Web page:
It might sound hard to believe, but your office’s colors can determine your success at work. For example, if your job requires you to focus for hours on end, a blue office accented with yellow can boost your concentration. Likewise, an office covered in red or orange shades can pump up everyone’s energy levels.
Before you head for the paint store, however, keep these considerations in mind.
In short, don’t forget to consider your personal preferences when buying paint.
As of this writing, there’s no official, one-size-fits-all rule regarding breaks. Some swear by the Pomodoro technique, where you work for 25 minutes straight before taking a 5-minute break. Others say it’s better to divide your work sessions into 90-minute intervals. One study even suggested that the formula for “perfect productivity” is taking 17-minute breaks for every 52 minutes of work.
In any case, one thing’s for sure: It’s impossible to force yourself to work for several hours straight. Even if you do manage that, there’s a good chance you’ll suffer burnout symptoms eventually. After all, willpower is a finite resource, and the only way to replenish it is—you guessed it—taking frequent breaks.
It doesn’t matter whether you follow the Pomodoro, the 90-minute rule or the 52-minute rule. Just take a break as soon as you need it.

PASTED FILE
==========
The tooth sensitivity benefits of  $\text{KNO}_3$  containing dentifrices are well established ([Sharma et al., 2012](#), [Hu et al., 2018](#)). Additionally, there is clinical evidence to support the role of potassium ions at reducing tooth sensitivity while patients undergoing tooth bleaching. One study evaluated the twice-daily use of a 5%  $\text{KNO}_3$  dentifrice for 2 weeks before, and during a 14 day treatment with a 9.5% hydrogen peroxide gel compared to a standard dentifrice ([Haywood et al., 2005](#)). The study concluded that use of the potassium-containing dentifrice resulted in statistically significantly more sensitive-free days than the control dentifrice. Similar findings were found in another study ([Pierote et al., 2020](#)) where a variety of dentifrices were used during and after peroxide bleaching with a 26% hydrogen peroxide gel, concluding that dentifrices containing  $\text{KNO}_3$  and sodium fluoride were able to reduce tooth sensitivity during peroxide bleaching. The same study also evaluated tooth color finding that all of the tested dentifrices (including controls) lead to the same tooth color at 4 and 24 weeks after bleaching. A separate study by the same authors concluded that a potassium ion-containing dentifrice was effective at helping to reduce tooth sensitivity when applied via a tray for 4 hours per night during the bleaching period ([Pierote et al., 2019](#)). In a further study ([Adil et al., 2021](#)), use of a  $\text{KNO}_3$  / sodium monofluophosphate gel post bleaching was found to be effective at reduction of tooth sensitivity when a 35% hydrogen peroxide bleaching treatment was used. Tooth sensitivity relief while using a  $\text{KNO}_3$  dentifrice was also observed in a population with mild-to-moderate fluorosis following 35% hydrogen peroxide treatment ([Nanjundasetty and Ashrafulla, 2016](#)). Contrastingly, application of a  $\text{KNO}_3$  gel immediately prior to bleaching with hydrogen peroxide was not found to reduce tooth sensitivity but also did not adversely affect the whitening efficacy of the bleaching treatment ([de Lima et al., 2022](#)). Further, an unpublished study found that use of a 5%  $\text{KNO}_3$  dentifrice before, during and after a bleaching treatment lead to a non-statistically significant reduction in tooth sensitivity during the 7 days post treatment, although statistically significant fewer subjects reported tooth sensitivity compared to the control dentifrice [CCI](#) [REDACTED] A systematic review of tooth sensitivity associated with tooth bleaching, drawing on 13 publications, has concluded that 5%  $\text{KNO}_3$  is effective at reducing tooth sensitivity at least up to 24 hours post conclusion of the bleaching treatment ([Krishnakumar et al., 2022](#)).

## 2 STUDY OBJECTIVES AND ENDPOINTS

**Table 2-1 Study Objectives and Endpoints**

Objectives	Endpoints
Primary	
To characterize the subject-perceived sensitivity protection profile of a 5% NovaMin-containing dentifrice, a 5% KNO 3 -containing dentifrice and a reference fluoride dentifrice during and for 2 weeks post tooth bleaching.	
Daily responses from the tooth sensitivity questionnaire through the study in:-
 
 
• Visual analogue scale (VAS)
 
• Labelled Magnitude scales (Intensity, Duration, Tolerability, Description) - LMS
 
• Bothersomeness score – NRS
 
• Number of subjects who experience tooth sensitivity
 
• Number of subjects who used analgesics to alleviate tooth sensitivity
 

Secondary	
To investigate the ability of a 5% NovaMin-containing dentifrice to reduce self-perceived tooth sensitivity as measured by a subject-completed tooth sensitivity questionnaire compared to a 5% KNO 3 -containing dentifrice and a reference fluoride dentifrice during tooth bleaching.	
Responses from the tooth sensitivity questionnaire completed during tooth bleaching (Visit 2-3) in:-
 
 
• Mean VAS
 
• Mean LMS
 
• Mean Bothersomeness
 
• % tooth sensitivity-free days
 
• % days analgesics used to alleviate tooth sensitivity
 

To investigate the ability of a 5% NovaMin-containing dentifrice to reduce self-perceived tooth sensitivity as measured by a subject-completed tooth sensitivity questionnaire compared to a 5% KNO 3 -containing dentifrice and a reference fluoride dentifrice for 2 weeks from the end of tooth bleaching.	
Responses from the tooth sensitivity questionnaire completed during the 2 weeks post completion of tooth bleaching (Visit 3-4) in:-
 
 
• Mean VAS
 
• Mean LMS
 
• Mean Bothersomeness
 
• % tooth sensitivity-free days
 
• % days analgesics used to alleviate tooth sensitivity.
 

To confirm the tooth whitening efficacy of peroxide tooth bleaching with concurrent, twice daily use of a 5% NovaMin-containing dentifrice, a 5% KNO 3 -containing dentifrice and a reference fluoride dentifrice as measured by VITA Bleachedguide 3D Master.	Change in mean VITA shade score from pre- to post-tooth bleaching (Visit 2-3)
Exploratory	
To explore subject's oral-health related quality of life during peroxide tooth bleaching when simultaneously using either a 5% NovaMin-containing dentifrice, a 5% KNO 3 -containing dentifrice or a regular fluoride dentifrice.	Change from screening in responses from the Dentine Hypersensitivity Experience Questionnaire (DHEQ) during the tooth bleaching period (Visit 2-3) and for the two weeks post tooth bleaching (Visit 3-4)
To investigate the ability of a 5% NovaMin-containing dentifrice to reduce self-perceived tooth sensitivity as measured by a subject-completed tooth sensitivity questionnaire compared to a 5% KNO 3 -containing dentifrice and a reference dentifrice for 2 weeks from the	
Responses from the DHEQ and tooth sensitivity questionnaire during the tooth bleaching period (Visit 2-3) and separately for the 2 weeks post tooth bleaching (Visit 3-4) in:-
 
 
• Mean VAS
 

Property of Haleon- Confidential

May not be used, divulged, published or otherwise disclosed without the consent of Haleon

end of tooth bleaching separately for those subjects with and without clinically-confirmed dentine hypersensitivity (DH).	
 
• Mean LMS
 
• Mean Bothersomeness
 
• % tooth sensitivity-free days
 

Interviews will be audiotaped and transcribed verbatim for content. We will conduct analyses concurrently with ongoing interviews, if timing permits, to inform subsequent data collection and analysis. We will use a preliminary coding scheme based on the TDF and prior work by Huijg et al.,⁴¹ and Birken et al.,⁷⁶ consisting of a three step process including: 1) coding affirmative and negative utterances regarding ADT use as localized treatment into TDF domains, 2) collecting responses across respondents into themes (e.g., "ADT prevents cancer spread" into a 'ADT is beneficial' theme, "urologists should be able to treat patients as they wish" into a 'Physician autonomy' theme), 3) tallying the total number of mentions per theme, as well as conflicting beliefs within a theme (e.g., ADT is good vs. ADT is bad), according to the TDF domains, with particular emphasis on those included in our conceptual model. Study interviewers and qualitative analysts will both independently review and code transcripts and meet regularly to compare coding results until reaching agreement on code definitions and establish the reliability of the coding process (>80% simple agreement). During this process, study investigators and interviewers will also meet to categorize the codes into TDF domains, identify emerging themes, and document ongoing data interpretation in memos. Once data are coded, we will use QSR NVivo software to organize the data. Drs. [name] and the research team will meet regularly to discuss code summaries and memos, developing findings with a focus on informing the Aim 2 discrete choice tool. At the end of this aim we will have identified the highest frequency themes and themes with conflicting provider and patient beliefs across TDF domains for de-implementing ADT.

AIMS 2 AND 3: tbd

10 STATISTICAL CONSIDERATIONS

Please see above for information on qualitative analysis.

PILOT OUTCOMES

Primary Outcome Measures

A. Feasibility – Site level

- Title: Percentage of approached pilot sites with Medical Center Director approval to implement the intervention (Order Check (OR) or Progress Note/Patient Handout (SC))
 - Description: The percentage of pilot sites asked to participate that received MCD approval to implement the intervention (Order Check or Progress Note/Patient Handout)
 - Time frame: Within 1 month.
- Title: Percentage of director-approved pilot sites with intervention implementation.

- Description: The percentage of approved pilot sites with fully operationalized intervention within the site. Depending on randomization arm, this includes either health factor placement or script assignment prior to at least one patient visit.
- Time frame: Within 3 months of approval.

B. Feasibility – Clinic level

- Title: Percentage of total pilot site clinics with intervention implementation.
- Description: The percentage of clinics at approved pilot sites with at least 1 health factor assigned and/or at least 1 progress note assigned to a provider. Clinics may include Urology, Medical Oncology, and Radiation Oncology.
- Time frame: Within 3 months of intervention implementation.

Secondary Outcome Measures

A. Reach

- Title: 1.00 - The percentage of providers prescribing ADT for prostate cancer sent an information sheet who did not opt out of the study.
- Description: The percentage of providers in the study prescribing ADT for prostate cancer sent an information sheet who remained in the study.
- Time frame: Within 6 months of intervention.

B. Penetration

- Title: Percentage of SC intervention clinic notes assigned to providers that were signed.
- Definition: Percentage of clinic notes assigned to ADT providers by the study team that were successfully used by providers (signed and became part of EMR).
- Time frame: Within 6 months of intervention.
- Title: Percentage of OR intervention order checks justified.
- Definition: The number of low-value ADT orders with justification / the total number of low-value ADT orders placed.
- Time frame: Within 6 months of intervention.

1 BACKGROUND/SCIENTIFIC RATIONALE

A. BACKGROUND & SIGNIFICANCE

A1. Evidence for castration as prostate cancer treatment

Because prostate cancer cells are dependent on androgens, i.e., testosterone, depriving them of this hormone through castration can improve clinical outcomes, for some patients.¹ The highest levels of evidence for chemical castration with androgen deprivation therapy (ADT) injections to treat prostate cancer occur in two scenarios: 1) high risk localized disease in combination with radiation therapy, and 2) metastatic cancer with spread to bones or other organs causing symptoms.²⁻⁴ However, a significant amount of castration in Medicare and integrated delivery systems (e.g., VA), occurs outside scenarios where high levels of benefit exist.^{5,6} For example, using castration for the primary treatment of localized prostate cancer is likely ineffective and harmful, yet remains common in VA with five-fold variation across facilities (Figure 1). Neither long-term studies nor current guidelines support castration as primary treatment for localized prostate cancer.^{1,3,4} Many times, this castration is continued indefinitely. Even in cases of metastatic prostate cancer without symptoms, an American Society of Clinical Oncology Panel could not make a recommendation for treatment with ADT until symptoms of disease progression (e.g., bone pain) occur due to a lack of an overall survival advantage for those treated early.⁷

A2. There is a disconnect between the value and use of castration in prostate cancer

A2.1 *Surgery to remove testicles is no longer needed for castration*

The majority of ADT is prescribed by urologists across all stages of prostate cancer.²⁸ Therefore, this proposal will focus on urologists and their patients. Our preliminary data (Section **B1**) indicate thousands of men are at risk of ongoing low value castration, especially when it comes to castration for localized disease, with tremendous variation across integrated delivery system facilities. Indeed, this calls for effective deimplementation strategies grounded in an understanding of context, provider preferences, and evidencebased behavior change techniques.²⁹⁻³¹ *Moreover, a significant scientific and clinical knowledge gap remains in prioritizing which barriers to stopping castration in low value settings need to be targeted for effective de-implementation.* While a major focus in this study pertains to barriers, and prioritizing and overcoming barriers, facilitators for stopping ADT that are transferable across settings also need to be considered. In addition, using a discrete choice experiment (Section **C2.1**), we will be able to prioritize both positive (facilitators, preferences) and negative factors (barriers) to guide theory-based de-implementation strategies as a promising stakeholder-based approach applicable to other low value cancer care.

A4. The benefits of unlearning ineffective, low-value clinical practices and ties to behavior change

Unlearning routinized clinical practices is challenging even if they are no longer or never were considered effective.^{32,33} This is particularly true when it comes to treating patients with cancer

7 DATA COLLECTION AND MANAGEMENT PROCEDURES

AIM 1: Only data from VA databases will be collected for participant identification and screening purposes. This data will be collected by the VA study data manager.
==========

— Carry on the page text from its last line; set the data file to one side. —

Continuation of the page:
If you want to take a break without leaving your desk, here’s what you can do.
These are just a handful of exercises you can perform at your desk. For more of these, check out this WebMD article.
Which do you think is better for productivity: a clean desk, or a messy one? That depends on what you’re using the desk for, according to a University of Minnesota study. The researchers found that people with messy desks tend to be more creative and open to risks, whereas those with neat desks are more likely to stick to the norm.
In other words, if you’re mulling over how to approach a new project, it’s best not to throw away those scrunched-up, empty candy wrappers (yet). But if you’re in the process of working on that project, you’ll be much more efficient without those candy wrappers around.
Note that there’s a social cost to messy desks, though. In an interview with Forbes, Jennie Dede—Adecco’s vice president for recruiting—said that co-workers often judge you based on the tidiness of your desks. If your desk is messy, people are more likely to think “Ugh, what a slob!” than “Wow, how creative!”. In this case, you have to decide which is more important to you: Your social standing, or your self-expression?
It’s okay to keep your desk messy. What’s not okay is letting the mess get into your computer, and damage it in any way—which is the last thing you want to happen to your most valuable work tool. To prevent this from happening, follow this step-by-step guide to cleaning your computer’s hardware.
By the way, your computer’s not the only one that’ll benefit from spring cleaning. According to a study by the University of Arizona, keyboards contain a jaw-dropping 3,295 germs per square inch, while computer mice contain 1,676 germs per square inch. Makes you think twice about eating finger food at your desk, doesn’t it?
When it comes to your workspace, “healthy” and “productive” don’t have to be mutually exclusive. In fact, they pretty much go together: You can’t work if you’re not healthy, and you can’t be healthy if you overwork yourself and neglect your body’s needs. Get these changes done to your desk today, and avoid becoming another stereotypical sick desk worker.